Because Machiavelli was blessedly free of simple-minded, unidimensional moralism, he could see the paradox that forsaking bloody actions for the sake of wanting to be loved can lead to greater bloodshed and cruelty later on. Particularly in the nuclear era, when the US can slay by the tens of millions at the push of a button, a great power cannot ever be position where it sees the situation as "Them or Us." Any state will choose "Them," and Hiroshima will look like a garden party. All for the sake of "Upholding Our Principles" some years earlier.
From the beginning of Chapter 17 of the Prince:
Descending next to the other qualities set forth before, I say that each prince should desire to be held merciful and not cruel; nonetheless he should take care not to use this mercy badly. Cesare Borgia was held to be cruel; nonetheless, his cruelty reconciled the Romagna, united it, and reduced it to peace and to faith. If one considers this well, one will see that he was much more merciful than the Florentine people, who so as to escape a name for cruelty, allowed Pistoia to be destroyed. A prince, therefore, so as to keep his subjects united and faithful, should not about the infamy of cruelty; because with very few examples he will be more merciful than those who for the sake of too much mercy, allow disorders to continue, from which come killings or robberies; for these customarily harm a whole community, but the executions that come from the prince harm one particular person. And of all princes, it is impossible for the new prince to escape a name for cruelty, because new states are full of dangers. And Virgil says in the mouth of Dido: "the harshness of things and the newness of the kingdom force me to contrive such things, and to keep a broad watch over the borders."¹Later in Chapter 17, Machiavelli makes the important distinction between being feared and being hated. Machiavelli notes that it is not only possible, it is even the best of all possible worlds, to have the first without the second. Americans don't understand that -- thinking that to be feared is to be hated. And, far worse, they don't understand that others do see things that way, particularly honor-based cultures such as the Arabs, to whom there is nothing more contemptible than weakness.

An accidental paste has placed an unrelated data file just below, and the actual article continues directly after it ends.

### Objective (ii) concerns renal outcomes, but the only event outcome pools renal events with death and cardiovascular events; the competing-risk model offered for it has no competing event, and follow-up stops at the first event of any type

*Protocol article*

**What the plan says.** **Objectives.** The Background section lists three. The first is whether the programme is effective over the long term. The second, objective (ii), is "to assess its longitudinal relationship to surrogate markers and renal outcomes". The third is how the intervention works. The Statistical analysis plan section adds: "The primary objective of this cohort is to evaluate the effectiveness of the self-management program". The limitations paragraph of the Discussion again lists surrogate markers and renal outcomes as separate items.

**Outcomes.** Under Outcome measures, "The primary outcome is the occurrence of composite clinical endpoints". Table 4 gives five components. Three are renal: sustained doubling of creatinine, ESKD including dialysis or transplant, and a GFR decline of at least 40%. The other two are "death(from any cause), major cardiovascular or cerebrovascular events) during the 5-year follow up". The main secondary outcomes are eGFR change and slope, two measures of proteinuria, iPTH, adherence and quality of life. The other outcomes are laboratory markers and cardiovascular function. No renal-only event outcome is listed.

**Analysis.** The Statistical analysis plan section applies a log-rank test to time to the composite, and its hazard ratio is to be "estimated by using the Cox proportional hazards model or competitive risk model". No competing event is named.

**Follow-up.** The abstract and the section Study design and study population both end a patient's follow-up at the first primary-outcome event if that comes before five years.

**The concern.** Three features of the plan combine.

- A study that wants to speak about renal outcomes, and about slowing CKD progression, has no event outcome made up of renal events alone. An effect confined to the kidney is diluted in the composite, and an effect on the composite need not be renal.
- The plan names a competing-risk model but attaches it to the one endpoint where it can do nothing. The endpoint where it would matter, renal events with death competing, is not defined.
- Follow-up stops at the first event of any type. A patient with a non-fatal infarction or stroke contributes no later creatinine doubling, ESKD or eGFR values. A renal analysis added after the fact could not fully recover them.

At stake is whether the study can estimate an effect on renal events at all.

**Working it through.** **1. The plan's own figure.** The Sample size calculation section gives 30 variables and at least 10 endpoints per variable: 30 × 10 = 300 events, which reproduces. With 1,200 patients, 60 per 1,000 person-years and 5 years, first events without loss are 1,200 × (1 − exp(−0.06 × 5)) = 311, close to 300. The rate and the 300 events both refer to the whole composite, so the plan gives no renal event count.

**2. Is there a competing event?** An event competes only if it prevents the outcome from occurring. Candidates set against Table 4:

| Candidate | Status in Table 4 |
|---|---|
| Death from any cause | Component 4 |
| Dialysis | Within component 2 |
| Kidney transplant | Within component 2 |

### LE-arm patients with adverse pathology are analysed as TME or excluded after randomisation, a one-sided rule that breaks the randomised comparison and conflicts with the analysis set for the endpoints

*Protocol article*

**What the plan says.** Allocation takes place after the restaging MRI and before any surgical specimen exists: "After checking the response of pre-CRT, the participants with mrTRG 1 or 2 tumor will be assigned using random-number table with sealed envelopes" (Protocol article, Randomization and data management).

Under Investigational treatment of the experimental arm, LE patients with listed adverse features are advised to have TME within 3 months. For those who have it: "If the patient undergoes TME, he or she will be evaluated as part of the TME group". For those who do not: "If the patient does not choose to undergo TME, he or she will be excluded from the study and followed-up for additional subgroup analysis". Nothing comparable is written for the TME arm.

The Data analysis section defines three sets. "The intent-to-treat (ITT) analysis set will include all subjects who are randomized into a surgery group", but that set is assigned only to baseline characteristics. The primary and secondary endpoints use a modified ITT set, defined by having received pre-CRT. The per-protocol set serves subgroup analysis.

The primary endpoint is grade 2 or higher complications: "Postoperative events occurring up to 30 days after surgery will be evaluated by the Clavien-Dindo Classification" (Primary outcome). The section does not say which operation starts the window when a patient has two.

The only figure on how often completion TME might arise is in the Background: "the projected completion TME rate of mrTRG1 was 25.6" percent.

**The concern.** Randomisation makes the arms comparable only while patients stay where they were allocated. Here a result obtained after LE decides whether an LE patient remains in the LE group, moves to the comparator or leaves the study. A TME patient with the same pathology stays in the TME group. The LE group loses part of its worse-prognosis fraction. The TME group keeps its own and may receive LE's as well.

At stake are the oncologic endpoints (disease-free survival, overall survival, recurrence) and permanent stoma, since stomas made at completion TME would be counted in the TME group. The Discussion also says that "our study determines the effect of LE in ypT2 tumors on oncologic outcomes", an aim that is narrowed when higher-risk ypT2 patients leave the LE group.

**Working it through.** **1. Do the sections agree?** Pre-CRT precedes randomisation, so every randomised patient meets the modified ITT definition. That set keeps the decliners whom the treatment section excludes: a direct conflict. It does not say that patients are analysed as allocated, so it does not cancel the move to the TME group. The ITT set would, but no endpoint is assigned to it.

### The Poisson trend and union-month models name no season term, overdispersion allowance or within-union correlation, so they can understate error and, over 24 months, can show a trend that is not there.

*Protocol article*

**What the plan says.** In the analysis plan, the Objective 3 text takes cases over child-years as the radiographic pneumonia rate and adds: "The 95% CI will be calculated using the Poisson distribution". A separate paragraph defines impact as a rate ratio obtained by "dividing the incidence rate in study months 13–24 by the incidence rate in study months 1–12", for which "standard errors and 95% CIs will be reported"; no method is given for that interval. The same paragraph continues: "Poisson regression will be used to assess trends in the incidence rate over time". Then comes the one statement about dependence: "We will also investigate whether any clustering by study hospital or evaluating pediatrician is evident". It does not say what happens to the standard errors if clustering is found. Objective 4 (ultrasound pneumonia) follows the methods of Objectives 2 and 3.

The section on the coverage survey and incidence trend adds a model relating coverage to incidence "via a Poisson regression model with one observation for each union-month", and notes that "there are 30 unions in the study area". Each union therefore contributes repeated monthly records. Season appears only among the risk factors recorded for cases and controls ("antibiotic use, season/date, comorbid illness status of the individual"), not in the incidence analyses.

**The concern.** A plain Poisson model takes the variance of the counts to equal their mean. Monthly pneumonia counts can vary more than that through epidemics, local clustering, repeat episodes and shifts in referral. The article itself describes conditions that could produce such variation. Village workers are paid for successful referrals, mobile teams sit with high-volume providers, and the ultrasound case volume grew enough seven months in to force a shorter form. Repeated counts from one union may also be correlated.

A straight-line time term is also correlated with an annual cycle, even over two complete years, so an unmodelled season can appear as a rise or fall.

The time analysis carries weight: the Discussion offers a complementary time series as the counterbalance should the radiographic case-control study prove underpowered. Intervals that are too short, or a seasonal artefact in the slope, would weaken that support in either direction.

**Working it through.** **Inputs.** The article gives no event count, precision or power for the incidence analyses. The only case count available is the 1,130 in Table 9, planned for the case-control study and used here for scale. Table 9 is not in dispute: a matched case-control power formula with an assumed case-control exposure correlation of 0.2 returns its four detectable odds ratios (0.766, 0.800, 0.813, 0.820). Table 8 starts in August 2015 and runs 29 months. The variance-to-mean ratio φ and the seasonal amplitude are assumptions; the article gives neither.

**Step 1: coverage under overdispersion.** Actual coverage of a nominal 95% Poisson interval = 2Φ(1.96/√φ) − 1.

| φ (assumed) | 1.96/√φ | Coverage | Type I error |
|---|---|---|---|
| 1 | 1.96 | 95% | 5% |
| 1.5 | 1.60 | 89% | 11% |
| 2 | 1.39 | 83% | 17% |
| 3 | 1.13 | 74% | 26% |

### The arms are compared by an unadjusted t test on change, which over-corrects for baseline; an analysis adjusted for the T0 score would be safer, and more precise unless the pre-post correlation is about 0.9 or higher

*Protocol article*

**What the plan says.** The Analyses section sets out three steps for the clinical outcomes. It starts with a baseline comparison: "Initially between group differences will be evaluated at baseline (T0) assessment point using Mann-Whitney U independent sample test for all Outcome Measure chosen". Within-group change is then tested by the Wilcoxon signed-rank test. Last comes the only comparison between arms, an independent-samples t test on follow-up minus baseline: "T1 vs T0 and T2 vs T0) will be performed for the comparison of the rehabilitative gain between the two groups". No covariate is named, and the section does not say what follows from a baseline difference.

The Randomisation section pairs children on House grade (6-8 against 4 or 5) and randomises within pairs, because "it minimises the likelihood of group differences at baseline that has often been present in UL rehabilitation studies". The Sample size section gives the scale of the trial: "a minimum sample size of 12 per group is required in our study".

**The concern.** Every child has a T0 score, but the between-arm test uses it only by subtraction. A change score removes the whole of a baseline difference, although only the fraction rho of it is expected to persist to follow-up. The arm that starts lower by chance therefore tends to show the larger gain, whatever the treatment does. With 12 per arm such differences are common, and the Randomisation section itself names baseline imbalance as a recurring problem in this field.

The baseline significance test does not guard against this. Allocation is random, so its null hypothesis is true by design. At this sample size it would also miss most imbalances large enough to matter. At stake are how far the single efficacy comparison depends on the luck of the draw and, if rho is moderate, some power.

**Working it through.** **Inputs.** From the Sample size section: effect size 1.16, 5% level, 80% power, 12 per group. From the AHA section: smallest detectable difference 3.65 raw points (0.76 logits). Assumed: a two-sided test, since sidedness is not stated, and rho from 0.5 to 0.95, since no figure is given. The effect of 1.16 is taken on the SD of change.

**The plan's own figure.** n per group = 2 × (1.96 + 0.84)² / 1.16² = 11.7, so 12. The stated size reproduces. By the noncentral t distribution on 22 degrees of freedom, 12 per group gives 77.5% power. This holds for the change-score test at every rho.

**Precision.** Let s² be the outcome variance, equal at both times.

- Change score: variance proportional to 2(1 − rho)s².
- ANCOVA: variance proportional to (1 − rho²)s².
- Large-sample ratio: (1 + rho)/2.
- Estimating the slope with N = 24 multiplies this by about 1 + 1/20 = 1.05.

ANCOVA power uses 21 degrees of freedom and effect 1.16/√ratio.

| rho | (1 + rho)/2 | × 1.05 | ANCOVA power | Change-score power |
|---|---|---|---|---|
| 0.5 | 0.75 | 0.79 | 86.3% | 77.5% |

¹ I quoted from a translation other than the one I linked to, because Harvey Mansfield's translation of the Prince (the one I like best and the one the quote is from) is not available online.